Council mulls affordable housing options

Emphasizing that it was only the beginning of a very long discussion and process, City Development Services Director Richard Secrist laid out to the Mesquite city council some of the obstacles the councilors will have to overcome in order to see more affordable housing built in the area.

At the council meeting, Tuesday, July 10, Secrist said his staff and the Mesquite Housing Task Force have been examining ways to fill the gap between the supply and demand for affordable units that includes senior housing, workforce housing, low- and moderate-income housing.

Secrist said that “members of the committee and city staff have reached out to area developers and property owners to see what it would take to interest them in developing some moderately priced housing in Mesquite.  What most of the developers/builders are telling us is that it will take significant assistance from the city to lower their costs and give them greater densities to get them interested in doing something.”

A St. George developer told the staff and committee that he would only be interested in doing multi-family housing if he could get densities of 35 to 50 units per acre with significantly reduced land costs and lower impact fees.

“Mesquite’s highest density zone only allows 18 units per acre with a 35-foot height limit,” Secrist said. “I’m not sure Mesquite would want that high of a density, but it may be appropriate given the right location. But the task force and staff are persuaded that there are going to have to be changes in what we are willing to allow in order to meet our housing needs without continuing to fall behind.”

After saying that most Mesquite rental units don’t have any vacancies in the lower dollar ranges, Secrist remarked that many families move to Bunkerville, Scenic or Beaver Dam. He added that while single family home construction is going strong, no multi-family housing has been built in the last 10 years.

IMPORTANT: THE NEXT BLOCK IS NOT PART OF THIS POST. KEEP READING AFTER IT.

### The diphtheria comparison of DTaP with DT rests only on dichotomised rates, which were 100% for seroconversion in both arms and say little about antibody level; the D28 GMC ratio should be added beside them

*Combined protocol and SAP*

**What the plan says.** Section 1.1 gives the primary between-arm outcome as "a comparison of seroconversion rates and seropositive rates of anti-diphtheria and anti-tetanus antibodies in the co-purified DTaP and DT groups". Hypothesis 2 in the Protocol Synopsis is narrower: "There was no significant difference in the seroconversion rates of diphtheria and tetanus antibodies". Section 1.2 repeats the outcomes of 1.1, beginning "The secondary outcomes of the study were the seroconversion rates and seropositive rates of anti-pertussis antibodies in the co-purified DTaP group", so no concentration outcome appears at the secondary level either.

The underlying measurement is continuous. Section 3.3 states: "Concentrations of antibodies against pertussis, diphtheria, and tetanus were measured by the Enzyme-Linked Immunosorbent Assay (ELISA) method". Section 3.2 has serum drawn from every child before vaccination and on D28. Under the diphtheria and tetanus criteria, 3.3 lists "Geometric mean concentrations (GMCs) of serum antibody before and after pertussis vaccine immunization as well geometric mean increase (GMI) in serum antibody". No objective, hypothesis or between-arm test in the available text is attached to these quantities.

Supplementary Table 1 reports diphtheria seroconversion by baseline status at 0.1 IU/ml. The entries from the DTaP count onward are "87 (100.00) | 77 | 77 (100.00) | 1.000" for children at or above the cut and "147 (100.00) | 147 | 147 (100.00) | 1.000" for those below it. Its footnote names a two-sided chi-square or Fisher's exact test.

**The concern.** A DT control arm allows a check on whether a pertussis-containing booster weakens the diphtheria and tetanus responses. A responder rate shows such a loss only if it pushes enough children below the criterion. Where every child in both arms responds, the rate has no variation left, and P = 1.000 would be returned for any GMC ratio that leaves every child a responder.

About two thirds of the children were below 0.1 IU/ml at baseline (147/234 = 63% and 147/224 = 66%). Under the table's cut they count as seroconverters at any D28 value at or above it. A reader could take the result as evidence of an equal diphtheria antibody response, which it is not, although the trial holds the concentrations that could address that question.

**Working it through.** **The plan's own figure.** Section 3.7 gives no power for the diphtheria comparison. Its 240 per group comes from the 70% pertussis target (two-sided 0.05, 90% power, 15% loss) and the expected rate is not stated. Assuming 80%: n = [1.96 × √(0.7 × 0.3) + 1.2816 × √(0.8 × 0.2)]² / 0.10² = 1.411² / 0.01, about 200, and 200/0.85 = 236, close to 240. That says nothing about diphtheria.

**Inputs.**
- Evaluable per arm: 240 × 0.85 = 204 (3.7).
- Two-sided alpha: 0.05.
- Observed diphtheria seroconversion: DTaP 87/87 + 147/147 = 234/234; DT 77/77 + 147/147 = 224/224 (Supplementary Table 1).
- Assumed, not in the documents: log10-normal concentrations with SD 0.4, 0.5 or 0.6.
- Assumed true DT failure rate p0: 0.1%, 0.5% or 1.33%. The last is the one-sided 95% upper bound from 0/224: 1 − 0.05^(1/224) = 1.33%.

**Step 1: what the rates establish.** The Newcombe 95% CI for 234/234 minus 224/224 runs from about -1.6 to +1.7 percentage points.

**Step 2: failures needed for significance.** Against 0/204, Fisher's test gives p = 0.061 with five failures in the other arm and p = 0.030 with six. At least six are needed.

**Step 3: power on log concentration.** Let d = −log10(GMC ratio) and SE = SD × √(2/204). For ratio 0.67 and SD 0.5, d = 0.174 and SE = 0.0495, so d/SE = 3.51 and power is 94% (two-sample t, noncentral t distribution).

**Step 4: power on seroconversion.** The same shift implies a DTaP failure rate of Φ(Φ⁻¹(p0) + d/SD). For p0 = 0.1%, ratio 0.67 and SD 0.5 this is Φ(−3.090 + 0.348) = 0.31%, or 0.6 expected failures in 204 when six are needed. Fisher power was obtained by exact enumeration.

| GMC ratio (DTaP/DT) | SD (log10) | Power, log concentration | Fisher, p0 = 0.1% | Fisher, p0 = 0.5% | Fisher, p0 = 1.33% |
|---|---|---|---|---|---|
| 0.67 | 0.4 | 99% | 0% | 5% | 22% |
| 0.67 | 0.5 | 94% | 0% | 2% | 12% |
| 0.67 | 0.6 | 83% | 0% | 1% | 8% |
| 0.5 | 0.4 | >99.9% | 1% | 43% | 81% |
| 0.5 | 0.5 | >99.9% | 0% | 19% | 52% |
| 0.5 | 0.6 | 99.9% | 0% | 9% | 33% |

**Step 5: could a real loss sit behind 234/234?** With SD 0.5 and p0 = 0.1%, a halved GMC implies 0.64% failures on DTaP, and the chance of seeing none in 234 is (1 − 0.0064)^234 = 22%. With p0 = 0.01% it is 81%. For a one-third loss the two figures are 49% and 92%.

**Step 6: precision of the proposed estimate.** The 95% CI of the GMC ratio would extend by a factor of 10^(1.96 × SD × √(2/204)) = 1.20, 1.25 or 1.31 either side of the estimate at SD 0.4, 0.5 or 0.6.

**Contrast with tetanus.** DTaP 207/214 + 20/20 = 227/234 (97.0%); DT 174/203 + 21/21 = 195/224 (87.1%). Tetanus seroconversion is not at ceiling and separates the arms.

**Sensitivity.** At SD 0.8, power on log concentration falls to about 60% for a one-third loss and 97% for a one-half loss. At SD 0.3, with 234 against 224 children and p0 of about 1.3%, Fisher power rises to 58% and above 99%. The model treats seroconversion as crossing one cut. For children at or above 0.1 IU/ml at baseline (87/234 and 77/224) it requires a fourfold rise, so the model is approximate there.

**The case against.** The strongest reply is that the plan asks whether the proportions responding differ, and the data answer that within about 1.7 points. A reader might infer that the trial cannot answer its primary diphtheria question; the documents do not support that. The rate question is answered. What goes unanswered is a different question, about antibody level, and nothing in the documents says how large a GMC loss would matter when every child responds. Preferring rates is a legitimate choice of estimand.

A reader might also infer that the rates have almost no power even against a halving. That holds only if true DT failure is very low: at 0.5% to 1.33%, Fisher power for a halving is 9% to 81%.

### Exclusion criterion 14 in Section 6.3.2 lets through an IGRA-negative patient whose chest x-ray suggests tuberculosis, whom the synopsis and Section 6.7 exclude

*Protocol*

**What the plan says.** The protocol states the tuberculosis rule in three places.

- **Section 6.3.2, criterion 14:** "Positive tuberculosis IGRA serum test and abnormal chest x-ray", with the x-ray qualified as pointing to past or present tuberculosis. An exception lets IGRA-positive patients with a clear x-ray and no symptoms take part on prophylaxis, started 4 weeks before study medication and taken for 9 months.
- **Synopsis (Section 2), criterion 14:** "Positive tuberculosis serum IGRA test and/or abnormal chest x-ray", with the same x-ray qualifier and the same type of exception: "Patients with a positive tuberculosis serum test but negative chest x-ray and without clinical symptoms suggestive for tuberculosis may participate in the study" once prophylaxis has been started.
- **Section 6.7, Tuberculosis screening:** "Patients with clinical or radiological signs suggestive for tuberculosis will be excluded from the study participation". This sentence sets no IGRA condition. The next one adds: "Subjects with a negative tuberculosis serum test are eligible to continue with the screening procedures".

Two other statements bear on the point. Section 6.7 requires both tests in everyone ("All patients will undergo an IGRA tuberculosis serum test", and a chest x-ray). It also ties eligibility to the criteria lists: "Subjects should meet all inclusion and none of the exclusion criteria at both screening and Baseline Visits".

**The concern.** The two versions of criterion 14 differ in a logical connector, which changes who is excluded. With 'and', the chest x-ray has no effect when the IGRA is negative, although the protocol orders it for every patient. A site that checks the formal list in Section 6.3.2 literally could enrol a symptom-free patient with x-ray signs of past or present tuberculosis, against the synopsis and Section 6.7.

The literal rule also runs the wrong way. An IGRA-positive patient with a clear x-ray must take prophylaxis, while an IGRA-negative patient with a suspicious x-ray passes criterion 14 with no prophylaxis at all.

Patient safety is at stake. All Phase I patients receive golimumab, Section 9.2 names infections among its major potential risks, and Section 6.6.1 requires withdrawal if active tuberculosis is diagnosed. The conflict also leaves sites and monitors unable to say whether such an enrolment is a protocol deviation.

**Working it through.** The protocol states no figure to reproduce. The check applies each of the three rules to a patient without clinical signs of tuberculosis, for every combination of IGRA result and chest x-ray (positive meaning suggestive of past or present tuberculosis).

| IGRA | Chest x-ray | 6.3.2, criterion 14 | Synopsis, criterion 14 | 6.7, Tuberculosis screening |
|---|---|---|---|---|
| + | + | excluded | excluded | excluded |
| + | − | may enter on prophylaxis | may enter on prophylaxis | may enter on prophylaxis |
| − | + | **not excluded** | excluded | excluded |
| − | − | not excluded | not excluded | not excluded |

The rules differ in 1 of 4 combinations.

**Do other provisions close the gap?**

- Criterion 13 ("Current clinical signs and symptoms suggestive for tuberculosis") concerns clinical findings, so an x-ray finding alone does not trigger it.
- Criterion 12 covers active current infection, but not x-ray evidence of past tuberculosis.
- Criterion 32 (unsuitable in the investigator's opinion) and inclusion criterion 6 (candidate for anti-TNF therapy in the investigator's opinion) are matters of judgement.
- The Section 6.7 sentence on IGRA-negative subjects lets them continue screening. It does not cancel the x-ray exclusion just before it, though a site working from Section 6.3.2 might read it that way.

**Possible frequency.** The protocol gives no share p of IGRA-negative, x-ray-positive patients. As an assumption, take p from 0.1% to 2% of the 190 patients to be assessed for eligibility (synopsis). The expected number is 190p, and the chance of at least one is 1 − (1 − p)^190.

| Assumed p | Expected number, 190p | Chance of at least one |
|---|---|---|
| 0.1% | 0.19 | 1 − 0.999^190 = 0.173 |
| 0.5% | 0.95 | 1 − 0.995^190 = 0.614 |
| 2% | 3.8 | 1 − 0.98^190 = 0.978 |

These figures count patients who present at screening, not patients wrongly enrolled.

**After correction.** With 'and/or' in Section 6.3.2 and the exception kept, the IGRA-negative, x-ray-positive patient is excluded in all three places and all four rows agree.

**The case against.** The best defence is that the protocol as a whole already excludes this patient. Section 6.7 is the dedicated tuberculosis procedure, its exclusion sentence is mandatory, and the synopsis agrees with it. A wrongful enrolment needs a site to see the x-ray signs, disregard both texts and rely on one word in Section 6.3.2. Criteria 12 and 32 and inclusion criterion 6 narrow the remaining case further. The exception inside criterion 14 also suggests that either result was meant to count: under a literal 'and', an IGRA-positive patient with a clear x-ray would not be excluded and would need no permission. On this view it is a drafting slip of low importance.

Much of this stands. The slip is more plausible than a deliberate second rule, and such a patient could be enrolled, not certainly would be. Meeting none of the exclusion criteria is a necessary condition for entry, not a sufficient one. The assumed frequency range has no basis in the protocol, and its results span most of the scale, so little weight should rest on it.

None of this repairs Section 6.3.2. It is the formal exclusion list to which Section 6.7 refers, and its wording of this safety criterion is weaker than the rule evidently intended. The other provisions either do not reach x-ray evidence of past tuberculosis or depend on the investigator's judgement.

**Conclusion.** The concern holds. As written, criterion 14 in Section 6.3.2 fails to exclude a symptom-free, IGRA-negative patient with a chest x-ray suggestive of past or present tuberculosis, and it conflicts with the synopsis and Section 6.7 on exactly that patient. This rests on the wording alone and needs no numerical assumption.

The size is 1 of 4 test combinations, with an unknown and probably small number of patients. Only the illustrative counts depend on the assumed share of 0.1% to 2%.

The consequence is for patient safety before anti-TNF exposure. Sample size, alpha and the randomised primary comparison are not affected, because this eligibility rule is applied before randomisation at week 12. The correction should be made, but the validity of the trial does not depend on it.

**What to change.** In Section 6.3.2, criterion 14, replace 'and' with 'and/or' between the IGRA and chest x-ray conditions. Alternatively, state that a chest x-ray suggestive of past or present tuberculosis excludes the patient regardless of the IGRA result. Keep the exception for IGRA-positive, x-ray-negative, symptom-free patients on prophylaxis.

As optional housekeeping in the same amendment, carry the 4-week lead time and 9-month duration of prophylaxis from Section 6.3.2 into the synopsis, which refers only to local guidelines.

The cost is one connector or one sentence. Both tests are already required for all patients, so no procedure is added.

“What is stopping these kinds of housing units from being built? Are there areas zoned for them? Are the zones too one-dimensional,” Secrist asked. “Can multi-family housing be mixed in with commercial zones since we have a lot of commercial land that isn’t going to be developed commercially any time soon?”

After presenting different zoning change options, Secrist said, “I think we come back to the council with some ideas for multi-family housing and general commercial to make some changes in zoning. There are property owners waiting in the wings who look like they want to do something.”

“The zoning change recommendations make sense to me,” Councilman George Rapson said as the council weighed in. “Rentals are the critical need right now. We need to figure out how to incent builders to build rentals and build them cheap. I would like to see the committee put together a hierarchy and say what’s most needed. I would like to see the focus on reality.”

Councilman Dave Ballweg questioned Secrist about potential problems combining commercial and residential zoning. “No, as long as we approve the zoning,” Secrist answered.

“We have a whole section in Canyon Crest that isn’t being built out because the homes would be too small,” Ballweg said. “I agree that high-density apartment rentals would help us out a lot. One of the problems with high-density housing is the need for parking. Then the neighborhood becomes challenged by appearance.”